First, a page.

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Building an SMS

Safety Module 10
Phased approach to
Management SMS Implementation

System
Module N 6 SMS Module 8 Module 9
SMS planning SMS operation
regulation
Module 5 Module 6 Module 7
Risks SMS regulation Introduction to SMS

Module 1 Module 2 Module 3


Introduction Module 4
SMS course Basic safety to safety
introduction concepts Hazards
management

Revision N 11 ICAO Safety Management Systems (SMS) Course 01/10/08 Module N 6 ICAO Safety Management Systems (SMS) Course 2

Objective Outline

At the end of this module participants will be able to AGA, ATS and OPS/AMO safety management
What is a safety programme?
describe the safety management requirements included in
What is an SMS?
Annexes 6, 11 and 14, including the relationship between a
Acceptable level of safety Implementation, scope and
safety programme and an SMS. legal considerations
Protection of sources of safety information
Questions and answers
Points to remember

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ICAO Safety Management Systems (SMS) Course


Module N 6 SMS regulation
The big picture As of 23 November 2006
Operation of aircraft States shall establish a safety programme, in order to
Maintenance of aircraft achieve an acceptable level of safety in:
Air traffic services The operation of aircraft
Aerodromes
Two audience groups The maintenance of aircraft
States The provision of air traffic services
Service providers
Aerodrome operations
Three distinct requirements
Safety programme The acceptable level of safety to be achieved shall be
SMS established by the State(s) concerned.
Management accountability
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What is a safety programme? Definitions


An integrated set of regulations and activities aimed at Acceptable level of safety A concept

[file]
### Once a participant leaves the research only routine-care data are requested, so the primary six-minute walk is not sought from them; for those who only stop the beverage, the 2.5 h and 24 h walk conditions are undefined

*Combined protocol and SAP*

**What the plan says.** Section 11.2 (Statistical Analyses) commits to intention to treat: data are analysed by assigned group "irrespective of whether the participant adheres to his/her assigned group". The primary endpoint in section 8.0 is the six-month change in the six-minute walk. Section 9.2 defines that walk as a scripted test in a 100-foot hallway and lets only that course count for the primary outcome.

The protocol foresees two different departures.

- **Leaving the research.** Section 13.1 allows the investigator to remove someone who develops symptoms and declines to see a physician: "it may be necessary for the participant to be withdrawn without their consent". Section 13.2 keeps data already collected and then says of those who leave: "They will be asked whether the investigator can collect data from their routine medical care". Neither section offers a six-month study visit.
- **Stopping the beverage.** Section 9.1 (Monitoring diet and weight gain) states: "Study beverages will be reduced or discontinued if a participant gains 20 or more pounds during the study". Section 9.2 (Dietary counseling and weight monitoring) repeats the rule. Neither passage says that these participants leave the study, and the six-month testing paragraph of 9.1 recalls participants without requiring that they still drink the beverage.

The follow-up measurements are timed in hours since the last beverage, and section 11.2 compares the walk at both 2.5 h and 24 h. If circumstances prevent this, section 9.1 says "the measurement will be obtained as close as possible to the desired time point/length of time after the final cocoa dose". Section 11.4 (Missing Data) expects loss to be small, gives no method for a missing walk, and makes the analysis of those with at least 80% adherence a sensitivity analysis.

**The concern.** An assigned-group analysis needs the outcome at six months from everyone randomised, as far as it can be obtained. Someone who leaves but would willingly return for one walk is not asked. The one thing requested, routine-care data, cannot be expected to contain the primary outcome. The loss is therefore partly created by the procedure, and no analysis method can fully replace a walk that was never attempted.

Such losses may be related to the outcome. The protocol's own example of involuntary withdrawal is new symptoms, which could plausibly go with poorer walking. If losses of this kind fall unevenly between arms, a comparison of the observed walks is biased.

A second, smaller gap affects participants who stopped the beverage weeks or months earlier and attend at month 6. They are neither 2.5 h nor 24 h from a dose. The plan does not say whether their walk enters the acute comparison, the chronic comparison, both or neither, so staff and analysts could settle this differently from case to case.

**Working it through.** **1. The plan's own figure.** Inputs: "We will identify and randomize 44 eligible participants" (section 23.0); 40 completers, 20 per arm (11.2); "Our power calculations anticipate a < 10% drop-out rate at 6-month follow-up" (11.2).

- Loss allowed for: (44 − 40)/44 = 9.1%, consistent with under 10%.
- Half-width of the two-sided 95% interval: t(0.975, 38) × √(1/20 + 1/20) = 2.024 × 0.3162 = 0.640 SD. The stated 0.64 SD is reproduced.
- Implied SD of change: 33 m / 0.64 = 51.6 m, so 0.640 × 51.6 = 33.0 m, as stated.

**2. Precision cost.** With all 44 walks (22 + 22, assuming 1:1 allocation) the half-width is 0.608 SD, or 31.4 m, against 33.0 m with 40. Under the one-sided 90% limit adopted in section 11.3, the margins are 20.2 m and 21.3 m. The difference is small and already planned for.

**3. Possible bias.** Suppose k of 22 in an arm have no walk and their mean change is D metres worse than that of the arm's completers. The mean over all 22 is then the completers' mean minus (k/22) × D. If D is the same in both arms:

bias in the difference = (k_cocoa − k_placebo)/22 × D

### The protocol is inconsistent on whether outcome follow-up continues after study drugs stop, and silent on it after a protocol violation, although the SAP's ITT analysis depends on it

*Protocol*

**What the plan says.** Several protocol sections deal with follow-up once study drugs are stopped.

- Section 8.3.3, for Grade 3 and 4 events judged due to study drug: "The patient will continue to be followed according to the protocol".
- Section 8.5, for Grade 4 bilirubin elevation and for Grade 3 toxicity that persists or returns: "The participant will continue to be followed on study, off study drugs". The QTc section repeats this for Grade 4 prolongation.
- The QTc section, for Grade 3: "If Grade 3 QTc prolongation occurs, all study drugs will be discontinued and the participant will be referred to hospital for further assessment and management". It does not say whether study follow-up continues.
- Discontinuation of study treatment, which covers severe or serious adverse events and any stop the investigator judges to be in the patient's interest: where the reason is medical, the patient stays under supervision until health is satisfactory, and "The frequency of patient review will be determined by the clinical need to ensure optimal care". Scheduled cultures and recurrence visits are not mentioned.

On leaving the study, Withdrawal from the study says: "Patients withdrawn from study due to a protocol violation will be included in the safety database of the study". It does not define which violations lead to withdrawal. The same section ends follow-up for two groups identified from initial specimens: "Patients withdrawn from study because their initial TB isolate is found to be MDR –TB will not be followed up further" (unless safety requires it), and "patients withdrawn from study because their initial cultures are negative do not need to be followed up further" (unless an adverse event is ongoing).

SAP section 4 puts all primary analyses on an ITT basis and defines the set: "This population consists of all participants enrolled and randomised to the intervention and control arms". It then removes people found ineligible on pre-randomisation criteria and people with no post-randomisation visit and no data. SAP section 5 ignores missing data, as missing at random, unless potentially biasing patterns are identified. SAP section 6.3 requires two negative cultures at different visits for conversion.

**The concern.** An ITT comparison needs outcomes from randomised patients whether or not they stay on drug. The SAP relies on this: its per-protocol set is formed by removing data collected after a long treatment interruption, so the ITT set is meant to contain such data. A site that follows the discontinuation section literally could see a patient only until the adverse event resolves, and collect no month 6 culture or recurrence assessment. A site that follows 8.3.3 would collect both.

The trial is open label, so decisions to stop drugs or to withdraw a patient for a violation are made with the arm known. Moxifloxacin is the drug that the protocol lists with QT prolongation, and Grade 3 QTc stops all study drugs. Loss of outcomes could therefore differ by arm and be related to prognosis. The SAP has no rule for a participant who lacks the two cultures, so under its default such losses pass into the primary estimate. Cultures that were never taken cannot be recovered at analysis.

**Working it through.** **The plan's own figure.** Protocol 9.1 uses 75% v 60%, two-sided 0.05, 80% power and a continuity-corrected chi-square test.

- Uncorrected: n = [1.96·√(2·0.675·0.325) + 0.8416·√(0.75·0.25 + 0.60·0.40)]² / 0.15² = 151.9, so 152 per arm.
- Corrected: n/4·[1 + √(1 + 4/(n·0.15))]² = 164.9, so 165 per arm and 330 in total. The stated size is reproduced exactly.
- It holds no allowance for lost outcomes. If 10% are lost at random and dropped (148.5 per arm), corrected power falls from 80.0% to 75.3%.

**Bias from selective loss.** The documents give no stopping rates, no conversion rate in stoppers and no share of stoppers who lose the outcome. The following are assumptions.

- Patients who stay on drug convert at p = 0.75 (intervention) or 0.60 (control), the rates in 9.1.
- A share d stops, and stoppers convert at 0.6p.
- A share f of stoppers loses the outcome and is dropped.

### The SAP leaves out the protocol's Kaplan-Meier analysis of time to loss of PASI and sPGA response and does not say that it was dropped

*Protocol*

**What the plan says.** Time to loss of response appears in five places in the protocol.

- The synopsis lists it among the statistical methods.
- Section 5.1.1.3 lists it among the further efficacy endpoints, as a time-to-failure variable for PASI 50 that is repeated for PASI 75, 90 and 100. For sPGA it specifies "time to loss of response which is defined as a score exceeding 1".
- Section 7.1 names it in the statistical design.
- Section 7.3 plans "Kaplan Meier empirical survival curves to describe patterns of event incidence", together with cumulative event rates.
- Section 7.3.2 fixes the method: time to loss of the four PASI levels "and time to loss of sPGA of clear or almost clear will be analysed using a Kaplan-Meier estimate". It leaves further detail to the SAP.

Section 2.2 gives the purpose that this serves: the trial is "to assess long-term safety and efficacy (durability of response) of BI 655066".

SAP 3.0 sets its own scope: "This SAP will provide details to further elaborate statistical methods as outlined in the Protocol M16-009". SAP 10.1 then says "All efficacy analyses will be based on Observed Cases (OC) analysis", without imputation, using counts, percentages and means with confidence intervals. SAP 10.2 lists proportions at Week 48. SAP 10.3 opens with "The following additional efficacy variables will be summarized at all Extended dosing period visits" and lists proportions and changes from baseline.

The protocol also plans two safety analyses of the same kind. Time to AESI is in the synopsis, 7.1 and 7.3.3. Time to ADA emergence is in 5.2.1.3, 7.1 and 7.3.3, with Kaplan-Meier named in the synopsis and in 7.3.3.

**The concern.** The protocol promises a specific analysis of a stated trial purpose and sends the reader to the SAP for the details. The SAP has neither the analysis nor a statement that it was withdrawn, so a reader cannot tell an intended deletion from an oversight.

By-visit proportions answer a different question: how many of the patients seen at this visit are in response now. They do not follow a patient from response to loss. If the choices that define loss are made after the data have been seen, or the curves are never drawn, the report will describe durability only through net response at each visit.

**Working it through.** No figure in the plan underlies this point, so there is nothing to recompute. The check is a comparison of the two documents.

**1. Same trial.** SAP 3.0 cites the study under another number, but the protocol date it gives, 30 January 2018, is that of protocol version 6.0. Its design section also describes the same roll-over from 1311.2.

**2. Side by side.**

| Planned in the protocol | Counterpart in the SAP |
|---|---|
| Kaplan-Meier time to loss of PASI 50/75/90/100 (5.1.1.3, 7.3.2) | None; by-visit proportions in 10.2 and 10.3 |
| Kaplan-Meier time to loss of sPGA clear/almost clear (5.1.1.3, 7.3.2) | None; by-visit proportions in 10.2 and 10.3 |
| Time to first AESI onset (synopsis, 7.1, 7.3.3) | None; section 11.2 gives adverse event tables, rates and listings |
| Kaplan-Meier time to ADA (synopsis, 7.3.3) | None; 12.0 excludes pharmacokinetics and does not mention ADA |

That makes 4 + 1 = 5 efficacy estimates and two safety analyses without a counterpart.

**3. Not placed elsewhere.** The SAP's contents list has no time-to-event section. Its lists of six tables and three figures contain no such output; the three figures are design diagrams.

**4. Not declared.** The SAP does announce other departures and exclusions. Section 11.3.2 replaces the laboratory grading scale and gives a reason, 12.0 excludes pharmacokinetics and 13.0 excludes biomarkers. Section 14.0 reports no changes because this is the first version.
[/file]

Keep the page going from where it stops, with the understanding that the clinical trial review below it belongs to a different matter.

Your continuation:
improving safety.
States are responsible for establishing a safety programme, High level safety management goals of an oversight
encompassing the following responsibilities:
Safety regulation authority [or a service provider].
Safety oversight Minimum safety performance that service providers
Accident/incident investigation
Mandatory/voluntary reporting should achieve while conducting their core business
systems functions.
Safety data analysis and
exchange A reference against which to measure safety
Safety assurance
Safety promotion performance.
Further discussed in Module 10
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ICAO Safety Management Systems (SMS) Course


Module N 6 SMS regulation
As of 23 November 2006 What is an SMS?
States shall require, as part of their safety programme, that A systematic approach to
an [operator, maintenance organization, ATS provider, managing safety, including
certified aerodrome] implements a safety management the necessary organizational
system accepted by the State that, as a minimum: structures, accountabilities,
Identifies safety hazards. policies and procedures.
Ensures that remedial action necessary to maintain an
Providers are responsible for
acceptable level of safety is implemented.
establishing an SMS.
Provides for continuous monitoring and regular
assessment of the safety level achieved. States are responsible of the